Number of lactations per cow

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How to reach 5 lactations on a dairy farm?

80% of dairy cow health problems occur during transition to lactation

Managing the transition to lactation of dairy cows is the key to reach at least 5 lactations, because 80% of health problems occur during the transition period. About 30% of all dairy cows are subject to suffering:

  • 30% are wounded
  • 20% are lame
  • 50% have sole lesions
  • 50% have subclinical milk fever
  • 26% have mastitis
  • 25% suffer from subclinical ketosis
  • 20% of cows are being culled in their 1st lactation

Management practices on 50 large Dutch dairy farms was analysed and it was found that:

  • 20% carry out a heifer hoof check
  • 33% have a dry off group
  • 50% have 85 cm feed space per cow
  • 50% move cows on straw 10 days before calving
  • 20% use a cuddle box

Figure 1: the 6 freedoms of the pasture that will keep dairy cows happy and healthy.

The benefits of reaching 5 lactations (or more!)

In a study carried out by CRV[1], Lifetime production of 8.838 Dutch dairy cows that yielded 100.000 liters of milk or more was analysed. They reached their maximum yield in lactation or 7 and even lactations 8-10 showed a higher yield than lactations 1-3. To increase the number of lactations per cow, dairy cows should be given the 6 freedoms of the pasture, even if they are under a roof. Giving dairy cows the 6 freedoms of pasture is what will keep them healthy (see figure 1).

Increasing the number of lactations of dairy cows by 2 would make dairy farming more sustainable because it would result in a reduction of methane emission of about 30%. This reduction is due to the fact that:

  • The number of youngstock needed for replacement would go down by 50%
  • Heifers would calve at 23 months
  • Feed efficiency of older cows is better compared to younger ones

Figure 2, feeding time in cows with a ketosis value of <0.8 compared to cows with a ketosis value >0.8.

Dairy cows need a place to eat and a place to rest

It is crucial for cows to be able to spend enough time eating. There is a relation between resting time and feeding time. For every 3.5 minutes of extra resting time, cows will eat 1 minute longer. A Dutch study[2] showed a strong relation between feeding time and ketosis (see figure 2).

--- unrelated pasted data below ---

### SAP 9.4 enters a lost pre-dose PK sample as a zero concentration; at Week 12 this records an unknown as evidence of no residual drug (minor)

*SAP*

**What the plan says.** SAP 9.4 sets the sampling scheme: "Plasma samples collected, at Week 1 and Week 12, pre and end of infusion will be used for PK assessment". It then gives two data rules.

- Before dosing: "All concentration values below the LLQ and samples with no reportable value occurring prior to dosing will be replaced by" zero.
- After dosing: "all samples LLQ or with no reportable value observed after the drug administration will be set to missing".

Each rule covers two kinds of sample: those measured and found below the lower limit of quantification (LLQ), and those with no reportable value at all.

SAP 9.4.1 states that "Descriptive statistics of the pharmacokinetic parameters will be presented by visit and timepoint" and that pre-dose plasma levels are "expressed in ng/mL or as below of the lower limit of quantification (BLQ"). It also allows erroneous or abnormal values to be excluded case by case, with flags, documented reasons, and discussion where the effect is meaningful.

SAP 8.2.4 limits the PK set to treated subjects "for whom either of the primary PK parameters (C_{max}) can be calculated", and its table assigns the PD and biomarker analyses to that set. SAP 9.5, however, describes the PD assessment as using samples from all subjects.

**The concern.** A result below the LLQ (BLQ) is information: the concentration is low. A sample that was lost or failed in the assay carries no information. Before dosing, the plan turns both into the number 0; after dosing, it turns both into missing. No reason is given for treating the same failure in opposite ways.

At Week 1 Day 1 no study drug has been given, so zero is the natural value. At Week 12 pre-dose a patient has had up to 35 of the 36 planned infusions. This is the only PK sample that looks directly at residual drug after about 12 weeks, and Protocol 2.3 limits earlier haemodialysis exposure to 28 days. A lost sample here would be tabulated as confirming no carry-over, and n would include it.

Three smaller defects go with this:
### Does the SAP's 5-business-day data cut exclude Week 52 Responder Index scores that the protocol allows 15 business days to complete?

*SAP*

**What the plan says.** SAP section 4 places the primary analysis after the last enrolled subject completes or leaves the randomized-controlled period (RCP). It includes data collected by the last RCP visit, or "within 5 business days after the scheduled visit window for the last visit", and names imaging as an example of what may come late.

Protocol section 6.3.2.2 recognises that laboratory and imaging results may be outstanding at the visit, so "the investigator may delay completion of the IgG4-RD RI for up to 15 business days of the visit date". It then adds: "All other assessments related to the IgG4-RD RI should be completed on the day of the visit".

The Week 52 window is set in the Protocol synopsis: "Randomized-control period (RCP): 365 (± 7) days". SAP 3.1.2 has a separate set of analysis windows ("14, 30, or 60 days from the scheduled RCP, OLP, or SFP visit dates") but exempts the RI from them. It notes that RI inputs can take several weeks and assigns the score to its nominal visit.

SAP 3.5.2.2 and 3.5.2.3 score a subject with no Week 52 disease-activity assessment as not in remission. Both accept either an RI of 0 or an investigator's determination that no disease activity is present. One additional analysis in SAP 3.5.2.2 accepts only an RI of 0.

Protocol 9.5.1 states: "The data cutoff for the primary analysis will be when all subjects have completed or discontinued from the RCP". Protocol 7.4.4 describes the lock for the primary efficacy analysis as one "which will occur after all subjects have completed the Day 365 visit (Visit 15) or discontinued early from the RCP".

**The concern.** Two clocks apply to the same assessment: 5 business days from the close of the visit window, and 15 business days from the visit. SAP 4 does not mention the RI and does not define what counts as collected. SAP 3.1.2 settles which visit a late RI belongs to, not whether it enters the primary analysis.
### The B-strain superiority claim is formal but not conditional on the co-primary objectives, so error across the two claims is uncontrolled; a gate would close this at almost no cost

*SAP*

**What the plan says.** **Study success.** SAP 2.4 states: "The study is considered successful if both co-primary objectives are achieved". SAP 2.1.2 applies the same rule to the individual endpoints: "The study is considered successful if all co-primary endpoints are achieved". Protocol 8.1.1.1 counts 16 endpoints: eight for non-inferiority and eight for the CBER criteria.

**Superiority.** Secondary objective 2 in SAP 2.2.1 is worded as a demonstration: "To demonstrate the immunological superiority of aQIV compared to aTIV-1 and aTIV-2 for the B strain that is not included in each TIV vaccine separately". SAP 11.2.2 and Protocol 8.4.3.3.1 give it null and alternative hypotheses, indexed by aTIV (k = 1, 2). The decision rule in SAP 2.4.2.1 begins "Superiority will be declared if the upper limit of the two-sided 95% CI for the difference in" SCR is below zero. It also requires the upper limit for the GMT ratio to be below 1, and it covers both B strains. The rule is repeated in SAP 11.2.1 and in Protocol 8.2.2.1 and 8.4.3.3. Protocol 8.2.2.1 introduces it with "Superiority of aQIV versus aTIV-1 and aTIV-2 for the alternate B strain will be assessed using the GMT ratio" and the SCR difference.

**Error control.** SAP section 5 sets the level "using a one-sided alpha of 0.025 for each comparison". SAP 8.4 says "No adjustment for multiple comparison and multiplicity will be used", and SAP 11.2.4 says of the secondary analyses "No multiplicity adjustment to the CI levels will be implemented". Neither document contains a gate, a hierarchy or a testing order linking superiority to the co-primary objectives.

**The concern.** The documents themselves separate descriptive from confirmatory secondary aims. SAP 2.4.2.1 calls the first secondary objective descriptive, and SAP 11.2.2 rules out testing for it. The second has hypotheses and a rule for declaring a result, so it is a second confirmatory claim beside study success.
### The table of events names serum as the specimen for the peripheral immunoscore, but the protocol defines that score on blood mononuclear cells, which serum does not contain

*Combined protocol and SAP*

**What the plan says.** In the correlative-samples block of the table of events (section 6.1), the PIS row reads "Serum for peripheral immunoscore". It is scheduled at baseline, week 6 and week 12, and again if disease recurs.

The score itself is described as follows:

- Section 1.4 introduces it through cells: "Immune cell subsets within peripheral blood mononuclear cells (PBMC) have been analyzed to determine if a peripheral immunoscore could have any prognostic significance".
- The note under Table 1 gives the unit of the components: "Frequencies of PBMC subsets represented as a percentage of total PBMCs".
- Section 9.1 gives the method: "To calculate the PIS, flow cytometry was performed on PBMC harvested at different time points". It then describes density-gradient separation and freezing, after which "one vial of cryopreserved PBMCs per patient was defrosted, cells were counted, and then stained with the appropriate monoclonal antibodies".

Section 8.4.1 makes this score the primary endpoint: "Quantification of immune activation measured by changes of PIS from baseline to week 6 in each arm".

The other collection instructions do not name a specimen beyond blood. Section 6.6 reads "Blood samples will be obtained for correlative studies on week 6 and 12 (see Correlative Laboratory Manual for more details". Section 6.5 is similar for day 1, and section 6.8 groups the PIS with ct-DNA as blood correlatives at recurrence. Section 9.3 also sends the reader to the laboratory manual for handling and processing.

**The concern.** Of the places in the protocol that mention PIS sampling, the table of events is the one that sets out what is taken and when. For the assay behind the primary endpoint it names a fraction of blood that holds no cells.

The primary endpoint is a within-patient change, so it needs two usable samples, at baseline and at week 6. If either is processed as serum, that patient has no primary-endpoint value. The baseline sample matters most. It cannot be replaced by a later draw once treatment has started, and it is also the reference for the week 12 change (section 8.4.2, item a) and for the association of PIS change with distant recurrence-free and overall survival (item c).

The same study showed a variation of 7-15 hours of resting time between farms included in the study. In another study, it was shown that cows with hypocalcaemia had eaten 7.5 kg less in the period before calving. This was due to:

  • Lack of sufficient eating and resting time
  • Insufficient space at the feeding fence
  • Insufficient number of beds
  • Late introduction into the calving group

A study carried out by Ohio State University[3] showed a reduction of stillbirth of 1.3% point for every hour of extra resting time.


If cows can stay healthy and happy, they will produce for 5 instead of 2,5 lactations. This will have huge benefits:

  • For the environment, e.g. less need for young stock for replacement so less need for natural resources and less methane emission.
  • Older cows produce more milk, so they have a higher feed efficiency.
  • Less labour required, because cows do not get sick and there is less young stock to take care of
  • Work pleasure will improve because of working with animals that are not stressed
  • Higher farm income
  • Less antibiotic use will result in healthy food from healthy cows

Download more research and documentation

You can access all of our documentation about Selko protocols, sustainable dairy farming and latest research insights about dairy cow transition management.

Download the presentation with valuable tips from Joep Driesen which was held during the Selko webinar on February 25, 2021.

Register once and download all you need

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